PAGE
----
The world will shift dramatically for Mac software makers at some point over the next 90 days. That's the time frame Apple has given for launching an app store for Mac software not unlike the hugely successful App Store for iOS offerings.
The announcement, which came Wednesday during Steve Jobs's preview of Mac OS X Lion, had been rumored for some time, though it was hard to get a grip on just how Apple might port the iOS app distribution model to the Mac. Now that the cat is out of the bag, though, there are a number of arguments to be made for and against Apple's latest App Store effort.
Let's start with what we know. The Mac App Store is slated to launch in the next 90 days and will be available at least initially only to users running Mac OS X 10.6. Developers can apply for the app store starting next month. On Wednesday, Jobs said that developers will get the same revenue split Apple offers to iOS-app makers: 70 percent of the revenue, with Apple pocketing the remainder.
In exchange, developers will need to abide by rules similar to those that govern the App Store on iOS, including restrictions on what kinds of content can be published, agreeing to use only officially sanctioned programming interfaces and submitting software through an official app review and approval process. On Apple's mobile platform, these processes have at times been contentious in nature, with a few developers pulling out of iPhone development altogether over Apple's vetting policies.
From a consumer's perspective, the App Store is probably the most revolutionary announcement that Apple has made in a long time, my colleague Dan Frakes has written an article on the many benefits that users will derive from a Mac App Store. From the point of view of developers, however, things are a little more complicated.
Despite its limitations, the iOS App Store is successful with developers, in part because it doesn't play favourites, classics such as Bejeweled and Tetris are listed right alongside complete newcomers who have no affiliation with large software publishing houses. In fact, as I write this, seven out of the top ten bestselling iPhone apps have been produced by small and independent vendors that would find it difficult to make a dent in the traditional software market.
Today's OS X software market is rich with applications from smaller developers, you could argue that these programs form the very backbone of the platform's software ecosystem. Still, each of these independent vendors is forced to implement their own payment solution, licensing management system, distribution channel and customer support, leading to inconsistencies and duplication of efforts.
The Mac App Store should relieve developers of the drudgery of such tasks, allowing them to focus on those features that make their apps unique. It should also place them on a level playing field with every other developer, providing each with a well organised distribution channel that they can rely on.
Of course, all this will come at a price. Apple keeps 30 percent of all revenues from the iOS App Store, peanuts compared to traditional in-store distribution models, but higher than the costs developers incur if they distribute their software through their own means. I suspect, however, that once the costs of delivery and support are taken into consideration, Apple's share of the revenue pie will turn out to be quite reasonable.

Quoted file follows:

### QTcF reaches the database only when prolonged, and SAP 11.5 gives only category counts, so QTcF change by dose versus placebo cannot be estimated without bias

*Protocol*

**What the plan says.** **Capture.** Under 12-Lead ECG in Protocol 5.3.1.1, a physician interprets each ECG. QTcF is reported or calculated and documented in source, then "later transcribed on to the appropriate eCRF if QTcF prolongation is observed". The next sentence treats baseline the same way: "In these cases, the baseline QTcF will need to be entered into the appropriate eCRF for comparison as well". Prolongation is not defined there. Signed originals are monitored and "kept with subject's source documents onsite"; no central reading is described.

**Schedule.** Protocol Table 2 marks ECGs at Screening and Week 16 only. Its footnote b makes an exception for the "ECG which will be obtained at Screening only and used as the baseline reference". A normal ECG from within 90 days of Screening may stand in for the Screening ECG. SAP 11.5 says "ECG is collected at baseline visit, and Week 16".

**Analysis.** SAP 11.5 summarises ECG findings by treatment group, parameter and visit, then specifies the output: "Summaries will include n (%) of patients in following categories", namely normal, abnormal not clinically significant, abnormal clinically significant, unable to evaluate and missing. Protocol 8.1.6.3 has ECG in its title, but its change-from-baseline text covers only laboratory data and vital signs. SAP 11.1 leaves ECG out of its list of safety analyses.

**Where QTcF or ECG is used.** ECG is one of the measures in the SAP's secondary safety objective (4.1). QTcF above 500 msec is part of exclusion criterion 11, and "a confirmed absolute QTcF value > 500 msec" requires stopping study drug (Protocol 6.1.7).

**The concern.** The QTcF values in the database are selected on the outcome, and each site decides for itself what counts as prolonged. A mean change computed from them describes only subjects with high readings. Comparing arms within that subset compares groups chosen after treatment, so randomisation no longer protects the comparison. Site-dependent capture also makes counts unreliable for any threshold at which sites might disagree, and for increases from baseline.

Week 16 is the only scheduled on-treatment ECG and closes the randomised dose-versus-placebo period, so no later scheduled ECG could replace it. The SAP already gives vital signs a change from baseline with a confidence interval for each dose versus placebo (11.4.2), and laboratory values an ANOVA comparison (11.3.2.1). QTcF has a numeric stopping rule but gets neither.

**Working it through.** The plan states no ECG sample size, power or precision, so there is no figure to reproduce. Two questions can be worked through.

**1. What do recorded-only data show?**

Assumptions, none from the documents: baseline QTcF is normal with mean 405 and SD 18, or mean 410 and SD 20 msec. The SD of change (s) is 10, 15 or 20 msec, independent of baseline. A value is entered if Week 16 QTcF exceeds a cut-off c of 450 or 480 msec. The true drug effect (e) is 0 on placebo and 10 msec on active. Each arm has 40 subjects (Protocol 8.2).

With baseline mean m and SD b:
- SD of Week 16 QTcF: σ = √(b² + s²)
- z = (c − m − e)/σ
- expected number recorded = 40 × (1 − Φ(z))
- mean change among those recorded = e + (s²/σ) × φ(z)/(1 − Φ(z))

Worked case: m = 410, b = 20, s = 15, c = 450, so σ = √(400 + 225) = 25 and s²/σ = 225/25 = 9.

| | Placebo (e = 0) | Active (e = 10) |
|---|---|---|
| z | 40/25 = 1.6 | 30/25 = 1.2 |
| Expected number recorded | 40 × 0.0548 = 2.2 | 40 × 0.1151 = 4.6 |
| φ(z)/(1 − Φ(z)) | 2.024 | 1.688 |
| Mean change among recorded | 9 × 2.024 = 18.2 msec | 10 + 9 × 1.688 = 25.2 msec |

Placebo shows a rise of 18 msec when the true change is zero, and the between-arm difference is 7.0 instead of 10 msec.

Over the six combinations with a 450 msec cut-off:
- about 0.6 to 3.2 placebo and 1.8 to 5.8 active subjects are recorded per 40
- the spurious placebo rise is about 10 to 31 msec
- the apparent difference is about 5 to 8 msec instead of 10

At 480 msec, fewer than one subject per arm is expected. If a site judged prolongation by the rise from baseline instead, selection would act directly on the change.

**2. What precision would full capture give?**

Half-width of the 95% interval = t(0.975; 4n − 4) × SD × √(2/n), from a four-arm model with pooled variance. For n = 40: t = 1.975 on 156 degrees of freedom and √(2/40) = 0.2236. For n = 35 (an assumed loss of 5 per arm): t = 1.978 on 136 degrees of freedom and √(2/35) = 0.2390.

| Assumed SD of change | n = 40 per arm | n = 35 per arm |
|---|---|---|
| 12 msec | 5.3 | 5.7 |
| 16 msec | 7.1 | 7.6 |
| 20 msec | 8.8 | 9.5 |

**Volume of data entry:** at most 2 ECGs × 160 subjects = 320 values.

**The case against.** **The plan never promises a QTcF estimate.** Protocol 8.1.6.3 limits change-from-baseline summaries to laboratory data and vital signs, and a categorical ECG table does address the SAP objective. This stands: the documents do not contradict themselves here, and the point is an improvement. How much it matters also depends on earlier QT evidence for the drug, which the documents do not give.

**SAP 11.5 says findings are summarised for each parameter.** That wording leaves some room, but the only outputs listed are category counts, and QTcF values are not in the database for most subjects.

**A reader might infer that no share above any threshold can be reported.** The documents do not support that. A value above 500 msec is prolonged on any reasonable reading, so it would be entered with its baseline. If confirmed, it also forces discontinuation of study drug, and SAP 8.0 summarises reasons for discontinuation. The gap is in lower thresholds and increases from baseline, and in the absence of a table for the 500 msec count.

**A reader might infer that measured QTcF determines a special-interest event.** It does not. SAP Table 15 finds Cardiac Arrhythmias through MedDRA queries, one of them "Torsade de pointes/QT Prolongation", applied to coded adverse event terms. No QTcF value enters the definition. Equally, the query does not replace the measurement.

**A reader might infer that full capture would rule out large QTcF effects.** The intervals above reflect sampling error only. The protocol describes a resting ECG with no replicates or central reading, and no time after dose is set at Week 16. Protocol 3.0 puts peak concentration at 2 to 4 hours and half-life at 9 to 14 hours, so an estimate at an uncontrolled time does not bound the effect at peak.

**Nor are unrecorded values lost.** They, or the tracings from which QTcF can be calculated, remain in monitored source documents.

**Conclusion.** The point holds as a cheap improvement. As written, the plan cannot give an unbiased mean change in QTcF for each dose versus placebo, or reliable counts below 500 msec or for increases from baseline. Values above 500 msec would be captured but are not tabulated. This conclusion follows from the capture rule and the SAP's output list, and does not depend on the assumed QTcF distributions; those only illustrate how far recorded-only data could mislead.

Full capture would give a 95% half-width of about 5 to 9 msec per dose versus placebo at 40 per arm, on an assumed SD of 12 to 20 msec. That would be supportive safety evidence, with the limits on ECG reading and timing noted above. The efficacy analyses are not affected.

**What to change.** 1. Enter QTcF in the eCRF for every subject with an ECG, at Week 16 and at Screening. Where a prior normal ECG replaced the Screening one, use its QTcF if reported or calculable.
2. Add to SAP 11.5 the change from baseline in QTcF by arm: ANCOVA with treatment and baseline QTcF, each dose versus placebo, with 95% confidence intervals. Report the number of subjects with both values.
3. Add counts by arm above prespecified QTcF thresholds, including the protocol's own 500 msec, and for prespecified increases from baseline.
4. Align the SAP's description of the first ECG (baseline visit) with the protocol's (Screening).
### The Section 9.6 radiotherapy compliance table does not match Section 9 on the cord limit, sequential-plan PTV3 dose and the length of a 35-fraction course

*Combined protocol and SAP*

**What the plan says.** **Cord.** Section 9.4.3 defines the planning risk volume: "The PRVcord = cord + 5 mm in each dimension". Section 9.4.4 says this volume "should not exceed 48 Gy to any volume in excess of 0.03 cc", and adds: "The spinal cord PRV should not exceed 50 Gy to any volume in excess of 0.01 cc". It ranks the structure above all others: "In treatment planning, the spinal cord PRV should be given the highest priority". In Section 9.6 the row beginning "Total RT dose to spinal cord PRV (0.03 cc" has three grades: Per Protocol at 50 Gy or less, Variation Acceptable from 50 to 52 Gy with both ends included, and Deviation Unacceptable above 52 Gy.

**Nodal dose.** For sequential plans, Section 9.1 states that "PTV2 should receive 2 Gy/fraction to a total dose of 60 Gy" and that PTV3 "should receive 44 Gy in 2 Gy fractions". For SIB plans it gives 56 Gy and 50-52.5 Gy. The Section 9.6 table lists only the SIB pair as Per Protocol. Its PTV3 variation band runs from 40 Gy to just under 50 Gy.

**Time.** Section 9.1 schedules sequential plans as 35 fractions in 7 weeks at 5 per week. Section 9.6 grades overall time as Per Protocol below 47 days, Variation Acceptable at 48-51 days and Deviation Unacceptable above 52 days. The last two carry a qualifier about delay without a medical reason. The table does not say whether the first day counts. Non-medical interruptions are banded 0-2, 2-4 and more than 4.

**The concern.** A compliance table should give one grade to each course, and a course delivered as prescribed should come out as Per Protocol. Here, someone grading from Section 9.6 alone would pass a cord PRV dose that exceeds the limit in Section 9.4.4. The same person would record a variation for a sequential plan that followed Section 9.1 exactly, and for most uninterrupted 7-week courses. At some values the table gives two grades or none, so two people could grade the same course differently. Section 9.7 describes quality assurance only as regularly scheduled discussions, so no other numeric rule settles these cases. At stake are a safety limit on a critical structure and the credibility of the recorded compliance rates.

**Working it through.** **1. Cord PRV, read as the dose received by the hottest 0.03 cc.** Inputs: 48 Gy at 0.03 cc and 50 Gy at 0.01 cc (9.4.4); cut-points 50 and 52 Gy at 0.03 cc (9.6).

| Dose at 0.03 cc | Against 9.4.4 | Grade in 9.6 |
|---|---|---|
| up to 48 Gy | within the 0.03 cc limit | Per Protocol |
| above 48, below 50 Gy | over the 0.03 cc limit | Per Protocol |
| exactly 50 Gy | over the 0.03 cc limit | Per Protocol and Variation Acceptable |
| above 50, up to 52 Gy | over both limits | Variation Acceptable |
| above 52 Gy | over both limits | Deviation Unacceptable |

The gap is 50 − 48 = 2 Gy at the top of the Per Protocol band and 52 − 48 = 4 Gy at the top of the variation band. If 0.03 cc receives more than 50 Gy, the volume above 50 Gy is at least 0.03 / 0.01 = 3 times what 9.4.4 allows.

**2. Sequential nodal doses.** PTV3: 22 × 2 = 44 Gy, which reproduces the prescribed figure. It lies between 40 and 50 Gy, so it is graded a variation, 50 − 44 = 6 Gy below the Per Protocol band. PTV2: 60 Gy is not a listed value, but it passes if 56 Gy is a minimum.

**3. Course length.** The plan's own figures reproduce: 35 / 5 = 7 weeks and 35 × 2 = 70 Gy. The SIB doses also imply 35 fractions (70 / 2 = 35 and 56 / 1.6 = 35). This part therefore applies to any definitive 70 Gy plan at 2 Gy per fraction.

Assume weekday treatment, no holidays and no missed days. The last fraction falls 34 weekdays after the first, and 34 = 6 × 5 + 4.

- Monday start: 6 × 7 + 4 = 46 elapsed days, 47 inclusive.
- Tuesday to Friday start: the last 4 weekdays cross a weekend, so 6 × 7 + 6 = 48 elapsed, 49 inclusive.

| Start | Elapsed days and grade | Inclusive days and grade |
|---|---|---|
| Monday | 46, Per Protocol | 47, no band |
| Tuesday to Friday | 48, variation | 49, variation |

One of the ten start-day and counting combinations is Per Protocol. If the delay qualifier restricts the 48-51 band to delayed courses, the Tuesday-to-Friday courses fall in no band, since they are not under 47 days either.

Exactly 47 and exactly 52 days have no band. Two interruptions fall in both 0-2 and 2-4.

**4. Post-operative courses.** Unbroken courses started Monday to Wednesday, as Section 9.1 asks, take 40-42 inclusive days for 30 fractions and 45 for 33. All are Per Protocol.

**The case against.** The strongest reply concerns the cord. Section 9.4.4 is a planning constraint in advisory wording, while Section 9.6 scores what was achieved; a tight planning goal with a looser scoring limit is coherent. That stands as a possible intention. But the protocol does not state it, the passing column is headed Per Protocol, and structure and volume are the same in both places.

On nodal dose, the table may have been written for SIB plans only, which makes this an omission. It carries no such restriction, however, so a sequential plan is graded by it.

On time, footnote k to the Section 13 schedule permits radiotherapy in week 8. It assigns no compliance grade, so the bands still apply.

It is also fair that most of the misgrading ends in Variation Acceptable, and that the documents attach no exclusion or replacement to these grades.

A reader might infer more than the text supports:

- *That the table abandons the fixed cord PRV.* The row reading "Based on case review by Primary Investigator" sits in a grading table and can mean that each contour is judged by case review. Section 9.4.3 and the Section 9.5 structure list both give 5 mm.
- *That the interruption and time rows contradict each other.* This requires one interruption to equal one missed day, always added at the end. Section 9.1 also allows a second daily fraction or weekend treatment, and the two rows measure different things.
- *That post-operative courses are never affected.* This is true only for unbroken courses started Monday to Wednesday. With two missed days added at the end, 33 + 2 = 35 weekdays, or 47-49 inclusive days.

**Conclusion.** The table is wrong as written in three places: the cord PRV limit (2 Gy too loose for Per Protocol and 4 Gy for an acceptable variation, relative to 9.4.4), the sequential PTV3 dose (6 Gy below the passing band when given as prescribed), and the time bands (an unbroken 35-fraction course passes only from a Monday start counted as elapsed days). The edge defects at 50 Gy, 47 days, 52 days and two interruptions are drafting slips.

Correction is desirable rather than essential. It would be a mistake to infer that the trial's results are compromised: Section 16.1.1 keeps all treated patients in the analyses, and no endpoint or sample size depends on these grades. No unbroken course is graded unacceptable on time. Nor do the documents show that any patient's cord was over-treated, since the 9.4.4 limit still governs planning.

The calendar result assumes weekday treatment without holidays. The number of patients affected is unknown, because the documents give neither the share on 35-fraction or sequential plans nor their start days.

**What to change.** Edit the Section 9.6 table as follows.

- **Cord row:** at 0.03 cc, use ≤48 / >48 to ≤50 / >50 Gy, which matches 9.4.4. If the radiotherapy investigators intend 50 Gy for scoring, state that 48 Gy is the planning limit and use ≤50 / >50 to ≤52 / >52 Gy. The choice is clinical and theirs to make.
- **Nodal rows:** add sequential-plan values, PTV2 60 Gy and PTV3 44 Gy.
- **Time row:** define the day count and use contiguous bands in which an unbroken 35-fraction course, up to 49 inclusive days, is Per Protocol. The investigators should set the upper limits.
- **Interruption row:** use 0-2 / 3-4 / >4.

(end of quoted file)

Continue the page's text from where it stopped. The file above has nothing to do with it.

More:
On the iOS App Store, Apple handles customer support for most basic requests, assisting customers with, for example, installation issues or payment problems. Developers are unfortunately cut off from this process, which makes creating a rapport with one's user base challenging.
This is already a big problem on iOS, where the relatively low price points and the simplicity of apps create somewhat reduced customer expectations. Mac software, by contrast, is typically both more expensive and more complex, as a result, customers expect a comparatively higher level of support from developers.
Although Apple has not announced anything in this regard, it only seems logical for the company to augment the capabilities of the App Store so that those who use the software and those that produce it can engage in meaningful discourse. Until then, developers will be left to their own devices, and forced to deal with the sometimes negative consequences of not having a direct line to their customers.
No sooner had the last bit of Jobs's App Store announcement finished streaming than the Internet was abuzz with discussions (and I use the word "discussion" in very generous terms) of how Apple is trying to close its desktop platform just as it has with the mobile counterpart.
First, it should be noted that Jobs was clear on the fact that the App Store will be one of the distribution channels available on OS X, but not the only one. Unlike on iOS then, Mac users will be able to continue installing software exactly the way they do now: downloading it off the Internet or loading it from optical media. In the short run, thus, the App Store will be an alternative to traditional channels, rather than a replacement for them.
Looking further into the future, there's a concern that the Mac App Store may stifle the openness of the Mac platform, and that concern has more legs. Even if Apple's intentions are entirely honourable, a successful Mac App Store could establish a de-facto monopoly that, in a few years, could severely limit the distribution channels available to software developers, especially the smaller ones.
Given what Apple outlined Wednesday, though, the only parties that might suffer from a Mac App Store would be traditional retail channels, which are struggling to remain relevant whether Apple gets into the software retail game or not. For everyone else, the App Store seems like a winning proposition as long as alternative routes of software distribution remain available.
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